The observation of another planetary system could explain the orbit of a planet X
– News of March 12, 2019 –
FarFarOut is part of a class of objects named extreme transneptunians objects. Other objects in this category all have a very eccentric orbit. This is why some researchers believe that a massive object has disturbed these orbits or continues to do so. This is the hypothetical planet 9, also named planet X. There is however no consensus on its real existence. Many alternative explanations have been proposed, including the hypothesis of a transient disturbance, for example another star that would have passed close to the solar system. It would have disrupted the orbit of many celestial objects, including extreme transneptunian objects.
It is interesting to look at similar case outside the solar system. 300 light years from us, the HD 106906 system orbits around a binary star. We know a huge planet in this system, eleven times more massive than Jupiter. It has been observed by direct imaging. The two stars also have a large disc of asymmetric debris that orbits at a distance quite similar to the Kuiper belt. The planet’s orbit is very eccentric. It passes close to the two stars before moving away to more than 700 astronomical units of them. It is unlikely to have formed in this orbit.
A study published on February 28, 2019 attempts to explain this phenomenon. Both researchers believe that HD 106906 b formed in a circular orbit. According to the standard formation model of planetary systems, gravitational interactions with its two stars would have gradually disrupted its orbit, making it more and more eccentric. In fact, the gigantic planet should have been expelled from the planetary system, but it was not. That’s what’s interesting. The two researchers believe that it is the passage of another star near this system that has stabilized HD 106906 b in its current orbit. They even identified some suspects.
This hypothesis is interesting for our own solar system, and a hypothetical planet 9. If a planet X really exists, it is massive and very far from the sun. This does not really fit with the standard formation model of planets, but as HD 106906 b, this planet X could have formed inside the solar system. As a result of gravitational interactions with Jupiter, it would have been catapulted into a very eccentric orbit and never return to the interior of the solar system because it would be stabilized at a great distance from the sun by a nearby star. From this distant orbit, it would disrupt the trajectory of certain Transneptunian objects like FarOut. But this is only a hypothesis.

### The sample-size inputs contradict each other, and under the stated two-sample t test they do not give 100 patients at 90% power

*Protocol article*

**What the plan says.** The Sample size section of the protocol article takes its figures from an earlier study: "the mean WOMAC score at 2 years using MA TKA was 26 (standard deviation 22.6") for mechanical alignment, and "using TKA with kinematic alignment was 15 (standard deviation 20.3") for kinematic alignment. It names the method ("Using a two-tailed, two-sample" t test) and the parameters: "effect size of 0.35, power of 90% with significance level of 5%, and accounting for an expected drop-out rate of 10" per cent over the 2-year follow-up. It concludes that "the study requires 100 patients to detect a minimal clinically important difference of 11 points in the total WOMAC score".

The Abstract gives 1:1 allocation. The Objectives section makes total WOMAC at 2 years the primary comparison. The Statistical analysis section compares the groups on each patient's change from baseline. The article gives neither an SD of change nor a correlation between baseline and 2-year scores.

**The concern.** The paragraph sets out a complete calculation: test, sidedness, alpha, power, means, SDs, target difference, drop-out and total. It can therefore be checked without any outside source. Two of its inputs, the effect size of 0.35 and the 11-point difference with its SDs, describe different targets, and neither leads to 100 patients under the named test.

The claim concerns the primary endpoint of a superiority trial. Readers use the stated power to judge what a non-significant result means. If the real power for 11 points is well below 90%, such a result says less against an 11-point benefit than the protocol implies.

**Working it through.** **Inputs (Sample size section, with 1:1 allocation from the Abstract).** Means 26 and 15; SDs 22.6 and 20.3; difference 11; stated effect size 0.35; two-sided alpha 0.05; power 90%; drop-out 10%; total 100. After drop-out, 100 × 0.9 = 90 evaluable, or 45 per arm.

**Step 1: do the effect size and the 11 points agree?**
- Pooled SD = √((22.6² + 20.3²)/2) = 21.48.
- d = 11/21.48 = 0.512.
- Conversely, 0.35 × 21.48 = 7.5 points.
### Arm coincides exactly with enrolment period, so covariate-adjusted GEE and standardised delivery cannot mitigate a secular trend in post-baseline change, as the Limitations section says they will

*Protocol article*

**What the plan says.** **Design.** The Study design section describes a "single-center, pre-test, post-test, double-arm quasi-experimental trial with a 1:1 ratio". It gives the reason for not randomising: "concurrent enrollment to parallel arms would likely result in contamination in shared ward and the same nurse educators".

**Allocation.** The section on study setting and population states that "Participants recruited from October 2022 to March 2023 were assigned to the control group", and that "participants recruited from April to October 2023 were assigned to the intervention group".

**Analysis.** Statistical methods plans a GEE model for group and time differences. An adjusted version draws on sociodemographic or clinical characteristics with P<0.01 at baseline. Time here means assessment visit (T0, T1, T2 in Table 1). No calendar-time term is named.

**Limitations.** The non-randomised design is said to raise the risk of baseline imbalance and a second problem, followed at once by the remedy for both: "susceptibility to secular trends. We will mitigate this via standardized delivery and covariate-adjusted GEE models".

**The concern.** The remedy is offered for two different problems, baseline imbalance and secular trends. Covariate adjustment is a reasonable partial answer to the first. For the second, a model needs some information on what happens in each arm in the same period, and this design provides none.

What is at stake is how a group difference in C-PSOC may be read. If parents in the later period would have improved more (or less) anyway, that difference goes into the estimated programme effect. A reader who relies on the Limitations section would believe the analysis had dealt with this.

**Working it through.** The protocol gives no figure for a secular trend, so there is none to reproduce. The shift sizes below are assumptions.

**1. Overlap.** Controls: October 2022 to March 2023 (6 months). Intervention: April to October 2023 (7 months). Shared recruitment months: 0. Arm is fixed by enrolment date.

HD 106906 shows that it is interesting not to study in isolation each planetary system. Stars can pass close to each other, especially during their youth.
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FarFarOut becomes the most distant object observed in the solar system
– News of March 3, 2019 –
In December 2018, we learned of the discovery of Farout, the most distant planetoid to have been discovered in the solar system. Located at more than 100 astronomical units of the sun, this object evolves two and a half times farther than Pluto. It is part of extreme transneptunian objects. These objects fuel for some years speculation about the existence of a ninth massive planet. To solve this mystery, the best method is to continue to discover new ones. That’s what astronomer Scott Shepard and his team do. They had discovered Goblin and Farout last year.
A few days ago, they announced the observation of an even more distant object, named FarFarOut. It evolves to 140 astronomical units of the sun. For the moment, astronomers have not yet been able to calculate its orbital parameters or apparent diameter. It is therefore impossible to know if it has a very eccentric orbit, compatible with the hypothesis of a ninth massive planet.
With our current scientific instruments, it will be difficult to observe even more distant objects. It should be noted that since these objects are in very elliptical orbits, they can move away to hundreds or thousands of astronomical units of the sun. It will therefore be necessary to wait for additional observations to determine FarFarOut’s orbit.
Discovery of Farout on the edge of the solar system
– News of December 23, 2018 –
A trio of astronomers has just announced the observation of the farthest object ever discovered in the solar system. This record is responsible for its nickname, Farout. It is an object of 500 kilometers in diameter, which would be enough to consider it as a planet. Farout is currently evolving at 120 astronomical units from the sun, that is, four times farther than Pluto. Farout has a spherical shape and a slightly pinkish color, which indicates that it is mainly composed of ice.
Farout was observed as astronomers sought to discover Planet X, a planet still hypothetical but which could explain the highly elliptical orbits of some transneptunian objects. Farout can not be this planet because it is not massive enough. Astronomers who made this discovery do not yet know its orbital parameters. We do not know if Farout’s orbit seems to influence a massive outer body. Farout is so far away that it will take several years to determine its orbit.
It’s the same team of astronomers who discovered the Goblin in October. The Goblin’s orbit is very eccentric. This object passes too far from Neptune so that it can be responsible. This is why some astronomers are looking for another planet that could explain these disturbances. Whether this planet X exists or not, this hunt makes it possible to discover new objects that can claim the status of dwarf planet. At this pace, we will know several tens within a few years.
Image by NASA / JPL-Caltech [Public domain], via Wikimedia CommonsSources